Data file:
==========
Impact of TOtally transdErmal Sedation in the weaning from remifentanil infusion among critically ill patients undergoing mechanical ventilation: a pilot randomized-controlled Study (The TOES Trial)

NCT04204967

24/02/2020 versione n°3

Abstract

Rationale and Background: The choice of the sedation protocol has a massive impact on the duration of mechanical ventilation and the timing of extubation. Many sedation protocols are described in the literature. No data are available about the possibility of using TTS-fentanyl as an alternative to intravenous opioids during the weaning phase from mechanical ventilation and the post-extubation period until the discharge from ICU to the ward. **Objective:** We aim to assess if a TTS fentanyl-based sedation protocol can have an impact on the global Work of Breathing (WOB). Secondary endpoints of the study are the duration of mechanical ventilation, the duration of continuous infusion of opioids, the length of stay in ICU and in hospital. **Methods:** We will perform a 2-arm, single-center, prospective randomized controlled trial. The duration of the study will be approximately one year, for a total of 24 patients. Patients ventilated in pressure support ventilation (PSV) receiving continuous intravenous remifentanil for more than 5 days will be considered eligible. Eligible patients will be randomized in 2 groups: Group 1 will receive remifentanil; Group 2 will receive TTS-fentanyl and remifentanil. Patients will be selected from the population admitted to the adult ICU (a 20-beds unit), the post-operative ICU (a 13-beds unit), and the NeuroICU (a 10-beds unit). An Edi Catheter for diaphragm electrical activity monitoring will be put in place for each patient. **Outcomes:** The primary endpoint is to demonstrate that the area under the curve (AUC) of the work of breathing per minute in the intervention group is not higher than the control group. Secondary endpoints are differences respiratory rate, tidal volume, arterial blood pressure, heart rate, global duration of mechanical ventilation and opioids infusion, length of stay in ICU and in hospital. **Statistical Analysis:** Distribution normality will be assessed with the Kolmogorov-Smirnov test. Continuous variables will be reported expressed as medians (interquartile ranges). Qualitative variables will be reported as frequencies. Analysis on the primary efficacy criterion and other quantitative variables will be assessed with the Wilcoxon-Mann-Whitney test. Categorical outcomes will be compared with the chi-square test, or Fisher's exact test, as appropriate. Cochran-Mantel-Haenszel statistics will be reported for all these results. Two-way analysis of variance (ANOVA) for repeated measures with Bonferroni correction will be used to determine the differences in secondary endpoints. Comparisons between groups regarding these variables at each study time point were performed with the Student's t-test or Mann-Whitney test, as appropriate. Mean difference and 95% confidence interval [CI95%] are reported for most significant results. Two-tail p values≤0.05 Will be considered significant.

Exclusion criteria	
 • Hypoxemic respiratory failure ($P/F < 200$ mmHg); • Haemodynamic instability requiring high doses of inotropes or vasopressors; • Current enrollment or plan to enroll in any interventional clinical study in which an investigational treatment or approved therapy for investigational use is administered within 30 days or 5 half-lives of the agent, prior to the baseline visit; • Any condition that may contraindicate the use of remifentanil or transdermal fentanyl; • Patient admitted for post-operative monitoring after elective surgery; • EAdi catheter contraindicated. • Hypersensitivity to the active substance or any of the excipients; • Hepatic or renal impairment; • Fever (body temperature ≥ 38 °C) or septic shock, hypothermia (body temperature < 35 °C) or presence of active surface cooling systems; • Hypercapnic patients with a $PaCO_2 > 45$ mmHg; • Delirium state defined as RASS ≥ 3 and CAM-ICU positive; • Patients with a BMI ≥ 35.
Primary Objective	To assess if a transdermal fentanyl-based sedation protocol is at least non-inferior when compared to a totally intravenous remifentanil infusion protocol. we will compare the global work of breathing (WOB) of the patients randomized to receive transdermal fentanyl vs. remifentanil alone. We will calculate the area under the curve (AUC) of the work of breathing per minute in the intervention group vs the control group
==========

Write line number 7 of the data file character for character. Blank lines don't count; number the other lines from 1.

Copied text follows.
 • Hypoxemic respiratory failure ($P/F < 200$ mmHg); • Haemodynamic instability requiring high doses of inotropes or vasopressors; • Current enrollment or plan to enroll in any interventional clinical study in which an investigational treatment or approved therapy for investigational use is administered within 30 days or 5 half-lives of the agent, prior to the baseline visit; • Any condition that may contraindicate the use of remifentanil or transdermal fentanyl; • Patient admitted for post-operative monitoring after elective surgery; • EAdi catheter contraindicated. • Hypersensitivity to the active substance or any of the excipients; • Hepatic or renal impairment; • Fever (body temperature ≥ 38 °C) or septic shock, hypothermia (body temperature < 35 °C) or presence of active surface cooling systems; • Hypercapnic patients with a $PaCO_2 > 45$ mmHg; • Delirium state defined as RASS ≥ 3 and CAM-ICU positive; • Patients with a BMI ≥ 35.